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Splish Splash Swaddle Bath: COH Grad Makes Hospital Baby Bath Time Better

It’s not easy to be a new baby, especially when bath time is involved. Enter swaddle bathing, which is clinically proven to keep preterm and full-term babies warmer and happier. In one study, it decreased crying by 55%—a much-needed win for parents.

But an infant bathing system specifically built for swaddle bathing in hospitals wasn’t available. A College of Health graduate changed that with the creation of the TurtleTub™ swaddle bathing system, and today it’s used in more than 600 U.S. hospitals.

Swaddle Bath

Dana Denton works as a physical therapist in the NICU and noticed first-hand how swaddle bathing lowered the stress of parents, clinicians and most importantly the babies. She wanted to make the baths better by developing a product that could support the baby, indicate bath water temperature, be easy to clean, and would meet infection control requirements.

Her husband, Marshall Denton, had recently sold his business so they partnered and began developing the TurtleTub system. A medical device entrepreneur, Marshall is a graduate of the University’s School of Engineering and had the technical expertise to work through the development phase and set up manufacturing, distribution, and marketing.  

The Dentons created the first iteration in 2015—one year later, they had their first customer.

“We’re drawing importance to the impact of a bath, and how you can change it to be a more positive experience,” Denton said. “When I’m doing education, I try to emphasize how we can make procedures for infants more pleasant. Research shows it changes the structure and function of the brain for preterm infants.”

Today, the Dentons co-run Catapult Products and have created a full line of products for swaddle bathing. That includes the TurtleTub, which one hospital client calls “our Cadillac” and another calls “a game changer.” The tub can be used for both pre-term and full-term infants and it’s specifically built to support swaddle bathing.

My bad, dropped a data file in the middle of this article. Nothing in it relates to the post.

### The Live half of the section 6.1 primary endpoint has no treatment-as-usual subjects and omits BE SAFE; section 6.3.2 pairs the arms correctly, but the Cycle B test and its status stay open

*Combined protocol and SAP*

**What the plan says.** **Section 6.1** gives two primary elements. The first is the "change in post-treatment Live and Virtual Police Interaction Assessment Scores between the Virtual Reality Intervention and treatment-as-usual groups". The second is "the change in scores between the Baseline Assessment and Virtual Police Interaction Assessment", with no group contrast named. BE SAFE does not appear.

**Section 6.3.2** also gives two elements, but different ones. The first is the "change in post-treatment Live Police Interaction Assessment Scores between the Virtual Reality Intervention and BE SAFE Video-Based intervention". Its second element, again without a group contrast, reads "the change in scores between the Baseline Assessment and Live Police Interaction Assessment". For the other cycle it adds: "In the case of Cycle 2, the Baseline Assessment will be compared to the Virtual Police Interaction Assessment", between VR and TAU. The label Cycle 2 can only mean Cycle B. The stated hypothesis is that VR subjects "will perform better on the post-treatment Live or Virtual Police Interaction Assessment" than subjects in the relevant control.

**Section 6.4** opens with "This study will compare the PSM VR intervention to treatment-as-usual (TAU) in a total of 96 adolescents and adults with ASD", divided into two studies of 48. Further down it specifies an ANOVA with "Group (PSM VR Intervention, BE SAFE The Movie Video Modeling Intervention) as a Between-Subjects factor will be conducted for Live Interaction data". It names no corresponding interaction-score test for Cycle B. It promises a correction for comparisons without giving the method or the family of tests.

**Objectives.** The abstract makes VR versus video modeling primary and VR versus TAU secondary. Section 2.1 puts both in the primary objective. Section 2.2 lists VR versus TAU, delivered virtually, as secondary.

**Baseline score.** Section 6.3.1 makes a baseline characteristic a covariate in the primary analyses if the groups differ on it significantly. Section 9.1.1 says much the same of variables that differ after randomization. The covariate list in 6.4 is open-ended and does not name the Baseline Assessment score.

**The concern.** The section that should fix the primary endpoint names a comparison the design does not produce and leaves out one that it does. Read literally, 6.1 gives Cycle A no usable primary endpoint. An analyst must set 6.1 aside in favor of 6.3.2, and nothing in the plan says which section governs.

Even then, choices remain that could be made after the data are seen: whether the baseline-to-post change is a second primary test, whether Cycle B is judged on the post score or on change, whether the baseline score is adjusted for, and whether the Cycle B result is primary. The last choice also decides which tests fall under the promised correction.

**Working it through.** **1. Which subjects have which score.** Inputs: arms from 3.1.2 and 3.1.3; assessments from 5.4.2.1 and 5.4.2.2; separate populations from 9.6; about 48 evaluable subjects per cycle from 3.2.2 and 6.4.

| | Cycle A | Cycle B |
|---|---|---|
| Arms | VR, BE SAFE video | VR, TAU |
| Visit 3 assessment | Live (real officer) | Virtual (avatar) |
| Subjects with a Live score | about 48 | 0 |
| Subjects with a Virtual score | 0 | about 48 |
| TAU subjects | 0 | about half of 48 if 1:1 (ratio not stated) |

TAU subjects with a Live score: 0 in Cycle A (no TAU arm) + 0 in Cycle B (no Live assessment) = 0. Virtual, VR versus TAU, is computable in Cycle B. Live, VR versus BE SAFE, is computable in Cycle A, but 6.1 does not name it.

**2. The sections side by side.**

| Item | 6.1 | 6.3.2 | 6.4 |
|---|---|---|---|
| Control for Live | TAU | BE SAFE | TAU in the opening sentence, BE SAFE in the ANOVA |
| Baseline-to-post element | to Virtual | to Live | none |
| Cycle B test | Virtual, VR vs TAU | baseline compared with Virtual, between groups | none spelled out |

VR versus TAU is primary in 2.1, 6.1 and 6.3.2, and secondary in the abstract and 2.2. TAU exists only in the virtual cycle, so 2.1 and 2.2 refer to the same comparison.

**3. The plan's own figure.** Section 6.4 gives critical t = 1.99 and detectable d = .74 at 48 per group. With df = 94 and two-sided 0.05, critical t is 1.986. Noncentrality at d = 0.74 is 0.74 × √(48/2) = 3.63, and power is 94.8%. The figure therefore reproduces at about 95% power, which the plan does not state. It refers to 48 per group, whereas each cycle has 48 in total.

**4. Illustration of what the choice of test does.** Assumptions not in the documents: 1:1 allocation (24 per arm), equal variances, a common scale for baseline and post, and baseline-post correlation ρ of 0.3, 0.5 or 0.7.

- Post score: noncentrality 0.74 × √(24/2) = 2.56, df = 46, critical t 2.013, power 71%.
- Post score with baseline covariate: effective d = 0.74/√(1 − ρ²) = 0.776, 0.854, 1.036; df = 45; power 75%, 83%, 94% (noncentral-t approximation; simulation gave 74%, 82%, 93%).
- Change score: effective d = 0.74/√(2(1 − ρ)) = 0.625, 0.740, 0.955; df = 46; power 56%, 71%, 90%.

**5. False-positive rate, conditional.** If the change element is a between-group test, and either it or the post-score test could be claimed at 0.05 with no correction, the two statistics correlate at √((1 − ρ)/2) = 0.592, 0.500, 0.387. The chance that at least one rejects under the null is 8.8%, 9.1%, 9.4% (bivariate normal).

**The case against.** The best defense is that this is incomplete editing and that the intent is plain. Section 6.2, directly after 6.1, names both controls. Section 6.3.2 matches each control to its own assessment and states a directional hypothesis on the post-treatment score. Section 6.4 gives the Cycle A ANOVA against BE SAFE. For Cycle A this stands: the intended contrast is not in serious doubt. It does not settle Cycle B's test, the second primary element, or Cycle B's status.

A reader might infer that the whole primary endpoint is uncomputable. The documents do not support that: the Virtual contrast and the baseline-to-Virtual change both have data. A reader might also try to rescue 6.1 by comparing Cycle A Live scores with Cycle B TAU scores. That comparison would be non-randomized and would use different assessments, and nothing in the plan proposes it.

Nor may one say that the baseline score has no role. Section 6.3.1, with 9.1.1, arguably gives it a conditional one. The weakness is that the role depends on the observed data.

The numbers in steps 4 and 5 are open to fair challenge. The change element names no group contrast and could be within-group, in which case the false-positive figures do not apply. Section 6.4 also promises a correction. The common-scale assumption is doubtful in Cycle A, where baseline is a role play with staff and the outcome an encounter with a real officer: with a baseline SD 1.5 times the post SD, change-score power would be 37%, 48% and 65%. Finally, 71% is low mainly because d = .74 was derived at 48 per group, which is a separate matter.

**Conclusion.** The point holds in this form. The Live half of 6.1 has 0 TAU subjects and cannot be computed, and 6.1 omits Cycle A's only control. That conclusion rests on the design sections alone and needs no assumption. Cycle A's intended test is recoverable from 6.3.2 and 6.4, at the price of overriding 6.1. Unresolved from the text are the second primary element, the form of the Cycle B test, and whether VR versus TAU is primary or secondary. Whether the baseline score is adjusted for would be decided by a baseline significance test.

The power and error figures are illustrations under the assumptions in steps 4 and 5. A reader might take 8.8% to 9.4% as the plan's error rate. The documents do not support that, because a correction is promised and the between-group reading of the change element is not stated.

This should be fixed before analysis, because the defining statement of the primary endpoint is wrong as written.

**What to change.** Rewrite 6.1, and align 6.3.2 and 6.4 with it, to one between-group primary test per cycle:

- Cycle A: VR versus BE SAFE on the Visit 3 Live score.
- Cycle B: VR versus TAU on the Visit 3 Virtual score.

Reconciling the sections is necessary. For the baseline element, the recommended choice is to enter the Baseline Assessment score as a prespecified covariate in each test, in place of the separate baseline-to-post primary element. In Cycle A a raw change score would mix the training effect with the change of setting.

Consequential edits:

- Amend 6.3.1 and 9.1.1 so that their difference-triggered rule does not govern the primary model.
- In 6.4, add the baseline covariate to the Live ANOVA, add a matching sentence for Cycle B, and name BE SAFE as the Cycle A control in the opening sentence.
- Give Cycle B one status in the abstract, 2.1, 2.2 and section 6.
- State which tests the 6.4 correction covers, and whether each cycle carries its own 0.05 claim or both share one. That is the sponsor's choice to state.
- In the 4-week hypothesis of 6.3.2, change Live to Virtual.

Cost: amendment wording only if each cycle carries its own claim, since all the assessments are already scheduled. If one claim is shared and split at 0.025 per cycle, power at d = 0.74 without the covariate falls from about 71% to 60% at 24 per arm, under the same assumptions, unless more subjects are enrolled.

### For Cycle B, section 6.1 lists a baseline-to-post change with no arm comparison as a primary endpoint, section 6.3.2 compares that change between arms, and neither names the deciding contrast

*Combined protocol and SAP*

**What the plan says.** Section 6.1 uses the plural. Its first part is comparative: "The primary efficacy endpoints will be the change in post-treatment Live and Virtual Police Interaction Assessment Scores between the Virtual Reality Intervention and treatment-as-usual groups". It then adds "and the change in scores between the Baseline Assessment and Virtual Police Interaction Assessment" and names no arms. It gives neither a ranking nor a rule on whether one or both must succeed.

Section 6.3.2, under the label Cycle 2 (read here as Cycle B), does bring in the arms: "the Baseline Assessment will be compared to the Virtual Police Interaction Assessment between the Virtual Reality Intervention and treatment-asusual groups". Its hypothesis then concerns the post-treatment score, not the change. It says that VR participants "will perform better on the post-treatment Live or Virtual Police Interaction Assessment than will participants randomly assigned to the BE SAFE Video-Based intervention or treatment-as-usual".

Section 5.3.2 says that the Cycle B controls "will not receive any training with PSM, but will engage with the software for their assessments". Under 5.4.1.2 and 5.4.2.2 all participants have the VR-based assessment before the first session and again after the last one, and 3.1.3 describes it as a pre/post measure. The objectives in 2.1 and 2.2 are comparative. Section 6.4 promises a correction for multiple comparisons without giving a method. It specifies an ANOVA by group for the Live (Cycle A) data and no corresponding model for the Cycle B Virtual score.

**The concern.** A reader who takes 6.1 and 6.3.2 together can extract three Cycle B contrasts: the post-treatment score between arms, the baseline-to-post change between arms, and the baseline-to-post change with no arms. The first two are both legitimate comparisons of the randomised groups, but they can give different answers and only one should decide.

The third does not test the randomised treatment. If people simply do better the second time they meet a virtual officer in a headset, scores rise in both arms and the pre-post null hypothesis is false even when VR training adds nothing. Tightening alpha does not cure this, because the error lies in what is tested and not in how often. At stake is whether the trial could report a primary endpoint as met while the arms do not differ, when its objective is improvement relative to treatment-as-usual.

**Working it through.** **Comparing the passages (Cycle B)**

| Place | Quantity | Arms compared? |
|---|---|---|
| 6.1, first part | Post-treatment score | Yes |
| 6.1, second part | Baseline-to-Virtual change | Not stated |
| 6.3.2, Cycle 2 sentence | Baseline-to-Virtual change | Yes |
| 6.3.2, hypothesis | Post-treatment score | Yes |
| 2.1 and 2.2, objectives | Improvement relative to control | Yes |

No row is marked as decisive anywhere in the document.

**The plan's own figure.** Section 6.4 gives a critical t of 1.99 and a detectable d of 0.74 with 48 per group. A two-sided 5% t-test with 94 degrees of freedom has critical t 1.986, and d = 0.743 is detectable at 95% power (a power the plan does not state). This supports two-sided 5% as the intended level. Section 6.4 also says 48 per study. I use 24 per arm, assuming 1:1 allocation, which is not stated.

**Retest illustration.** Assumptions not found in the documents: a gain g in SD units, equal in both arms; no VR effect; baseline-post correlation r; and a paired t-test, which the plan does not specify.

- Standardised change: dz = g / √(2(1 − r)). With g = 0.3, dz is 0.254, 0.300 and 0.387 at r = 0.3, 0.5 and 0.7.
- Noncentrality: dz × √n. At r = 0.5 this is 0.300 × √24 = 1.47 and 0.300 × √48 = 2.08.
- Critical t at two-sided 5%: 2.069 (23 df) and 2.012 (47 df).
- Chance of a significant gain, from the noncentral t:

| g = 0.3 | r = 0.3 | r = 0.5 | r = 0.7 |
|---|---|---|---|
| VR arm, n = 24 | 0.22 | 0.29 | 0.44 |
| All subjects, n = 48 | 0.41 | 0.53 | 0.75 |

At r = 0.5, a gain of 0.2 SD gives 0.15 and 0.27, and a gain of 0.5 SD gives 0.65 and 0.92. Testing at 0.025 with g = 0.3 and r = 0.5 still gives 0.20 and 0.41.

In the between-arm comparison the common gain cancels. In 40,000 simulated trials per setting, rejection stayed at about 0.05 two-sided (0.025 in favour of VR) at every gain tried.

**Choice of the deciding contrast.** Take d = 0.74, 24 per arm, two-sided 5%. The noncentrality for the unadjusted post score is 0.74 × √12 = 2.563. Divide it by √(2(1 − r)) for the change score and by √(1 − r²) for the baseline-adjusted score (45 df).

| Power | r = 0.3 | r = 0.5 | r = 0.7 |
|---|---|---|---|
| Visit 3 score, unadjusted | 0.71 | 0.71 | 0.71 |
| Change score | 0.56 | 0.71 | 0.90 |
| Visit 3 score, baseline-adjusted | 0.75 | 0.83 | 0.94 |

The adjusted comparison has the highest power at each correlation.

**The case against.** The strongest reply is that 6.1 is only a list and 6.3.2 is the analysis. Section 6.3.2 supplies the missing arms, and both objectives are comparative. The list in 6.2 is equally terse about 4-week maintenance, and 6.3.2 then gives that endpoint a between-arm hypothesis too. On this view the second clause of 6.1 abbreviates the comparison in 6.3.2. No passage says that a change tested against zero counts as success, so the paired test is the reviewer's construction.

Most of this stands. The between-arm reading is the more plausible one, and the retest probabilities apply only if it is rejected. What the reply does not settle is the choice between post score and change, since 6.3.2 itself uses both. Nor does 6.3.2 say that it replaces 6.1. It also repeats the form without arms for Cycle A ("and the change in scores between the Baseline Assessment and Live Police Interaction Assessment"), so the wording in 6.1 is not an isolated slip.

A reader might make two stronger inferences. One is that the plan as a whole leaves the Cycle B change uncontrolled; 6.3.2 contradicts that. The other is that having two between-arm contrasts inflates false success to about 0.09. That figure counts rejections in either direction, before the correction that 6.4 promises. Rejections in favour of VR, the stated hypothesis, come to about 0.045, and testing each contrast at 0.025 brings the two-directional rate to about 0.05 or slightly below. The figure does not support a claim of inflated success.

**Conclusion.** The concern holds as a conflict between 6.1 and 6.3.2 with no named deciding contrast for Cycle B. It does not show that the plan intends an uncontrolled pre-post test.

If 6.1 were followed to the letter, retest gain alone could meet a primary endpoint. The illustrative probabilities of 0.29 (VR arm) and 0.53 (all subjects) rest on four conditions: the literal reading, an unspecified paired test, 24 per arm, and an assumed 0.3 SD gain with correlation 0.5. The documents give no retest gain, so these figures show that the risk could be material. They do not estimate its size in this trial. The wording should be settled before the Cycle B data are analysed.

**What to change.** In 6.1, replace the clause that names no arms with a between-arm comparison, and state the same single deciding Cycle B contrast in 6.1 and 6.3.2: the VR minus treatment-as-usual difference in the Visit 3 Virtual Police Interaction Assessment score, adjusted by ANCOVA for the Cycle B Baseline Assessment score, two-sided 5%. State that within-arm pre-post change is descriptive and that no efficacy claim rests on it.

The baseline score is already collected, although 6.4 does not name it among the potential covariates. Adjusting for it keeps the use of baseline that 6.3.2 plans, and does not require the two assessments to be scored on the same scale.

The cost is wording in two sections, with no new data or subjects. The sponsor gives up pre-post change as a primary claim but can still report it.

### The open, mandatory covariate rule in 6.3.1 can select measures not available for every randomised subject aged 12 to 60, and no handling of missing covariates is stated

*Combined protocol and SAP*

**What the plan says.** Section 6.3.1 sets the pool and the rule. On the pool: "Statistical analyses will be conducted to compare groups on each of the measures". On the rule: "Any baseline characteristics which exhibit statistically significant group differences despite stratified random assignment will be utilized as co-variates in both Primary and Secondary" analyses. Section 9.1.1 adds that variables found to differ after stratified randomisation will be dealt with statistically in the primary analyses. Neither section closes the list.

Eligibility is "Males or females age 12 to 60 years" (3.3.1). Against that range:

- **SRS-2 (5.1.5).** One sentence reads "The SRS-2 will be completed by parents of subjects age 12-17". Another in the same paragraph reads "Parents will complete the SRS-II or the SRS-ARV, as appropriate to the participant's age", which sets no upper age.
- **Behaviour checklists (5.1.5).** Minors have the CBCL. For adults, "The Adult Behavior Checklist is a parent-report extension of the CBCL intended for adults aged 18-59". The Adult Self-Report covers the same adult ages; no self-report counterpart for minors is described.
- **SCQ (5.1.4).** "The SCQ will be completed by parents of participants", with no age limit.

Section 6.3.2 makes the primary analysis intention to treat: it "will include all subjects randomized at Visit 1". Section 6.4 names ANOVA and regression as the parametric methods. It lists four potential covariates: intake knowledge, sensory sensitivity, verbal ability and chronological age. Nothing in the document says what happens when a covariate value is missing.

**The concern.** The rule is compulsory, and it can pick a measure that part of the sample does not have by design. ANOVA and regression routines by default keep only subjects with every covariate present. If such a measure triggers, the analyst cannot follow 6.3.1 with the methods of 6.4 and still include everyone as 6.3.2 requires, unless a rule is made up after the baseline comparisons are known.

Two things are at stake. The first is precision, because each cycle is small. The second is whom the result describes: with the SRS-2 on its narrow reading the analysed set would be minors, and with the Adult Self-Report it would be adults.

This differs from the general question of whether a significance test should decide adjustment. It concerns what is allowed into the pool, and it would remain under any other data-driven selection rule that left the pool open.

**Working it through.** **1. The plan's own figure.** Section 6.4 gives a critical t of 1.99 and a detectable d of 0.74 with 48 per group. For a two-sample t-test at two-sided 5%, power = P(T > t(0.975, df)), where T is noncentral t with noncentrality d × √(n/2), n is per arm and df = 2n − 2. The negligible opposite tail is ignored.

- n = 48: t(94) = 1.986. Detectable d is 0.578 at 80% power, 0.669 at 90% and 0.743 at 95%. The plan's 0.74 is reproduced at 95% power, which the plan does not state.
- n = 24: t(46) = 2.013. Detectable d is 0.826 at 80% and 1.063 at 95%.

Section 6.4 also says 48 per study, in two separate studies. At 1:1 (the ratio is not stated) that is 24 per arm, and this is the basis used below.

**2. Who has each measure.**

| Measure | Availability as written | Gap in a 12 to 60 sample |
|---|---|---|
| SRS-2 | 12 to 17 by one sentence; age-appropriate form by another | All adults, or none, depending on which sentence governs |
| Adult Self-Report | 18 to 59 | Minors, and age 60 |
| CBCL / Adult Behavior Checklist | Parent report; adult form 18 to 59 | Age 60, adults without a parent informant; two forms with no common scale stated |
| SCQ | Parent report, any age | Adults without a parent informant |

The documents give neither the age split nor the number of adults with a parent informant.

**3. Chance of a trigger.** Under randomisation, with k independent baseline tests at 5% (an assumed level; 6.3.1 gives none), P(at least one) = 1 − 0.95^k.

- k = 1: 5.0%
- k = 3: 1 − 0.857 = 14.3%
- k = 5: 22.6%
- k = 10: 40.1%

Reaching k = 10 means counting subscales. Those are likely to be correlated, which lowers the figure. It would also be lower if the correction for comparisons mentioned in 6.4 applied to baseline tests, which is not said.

Catapult Products offers the TurtleTub and a larger bathing system that includes swaddle bathing blankets and a mobile bathing cart, for hospitals to trial and purchase. The Dentons are laser-focused on improving the infant bathing experience, so their website also offers detailed educational videos, webinars and FAQs. 

“There’s that moment when you take the lines off a baby and you put them in a bathtub, there’s a calmness that comes over the room,” Denton said. “The baby is happy, and the family is involved, it’s a beautiful thing.”

Dana Denton

Denton almost didn’t end up at the College of Health. She initially majored in mass communications, but that career didn’t resonate once she graduated. Debating between health professions, she decided to work as an aid in a physical therapy clinic—and the rest is history.

She completed a master’s in the Department of Physical Therapy and Athletic Training and vividly remembers the quality of the education and the professors, including Robin Marcus, PT, PhD. Her classroom experience went far beyond the textbook and encouraged critical thinking and problem solving.

“I felt super supported by everyone, it was such a good learning environment,” she said. “It set the stage of being curious and thoughtful. I felt like I was so prepared and had cutting-edge knowledge.”Today, Denton uses that knowledge to make a difference in the bathing process for hospitalized infants across the nation. She also continues part-time in the NICU at Intermountain Medical Center, working with families and infants at their most vulnerable.

Nothing is typical, but her job focuses on the earliest life-changing interventions, including that first bath.

“I wanted to make a direct impact—that’s why I decided to go to PT school,” she said. “I’m always thinking about what I can do to have the most impact on the long-term development of the child. The experience a baby has in the NICU affects the rest of their life.”

Those life-altering experiences are at the heart of physical therapy, and the Dentons want to ensure the profession continues to be well-supported. 

"We donate to the College of Health as a way to show our support and enthusiasm for the next generation of physical therapists.  We hope to impact the lives of students by helping them know we’re rooting for them and for their contribution to health care."


By Sarah Shebek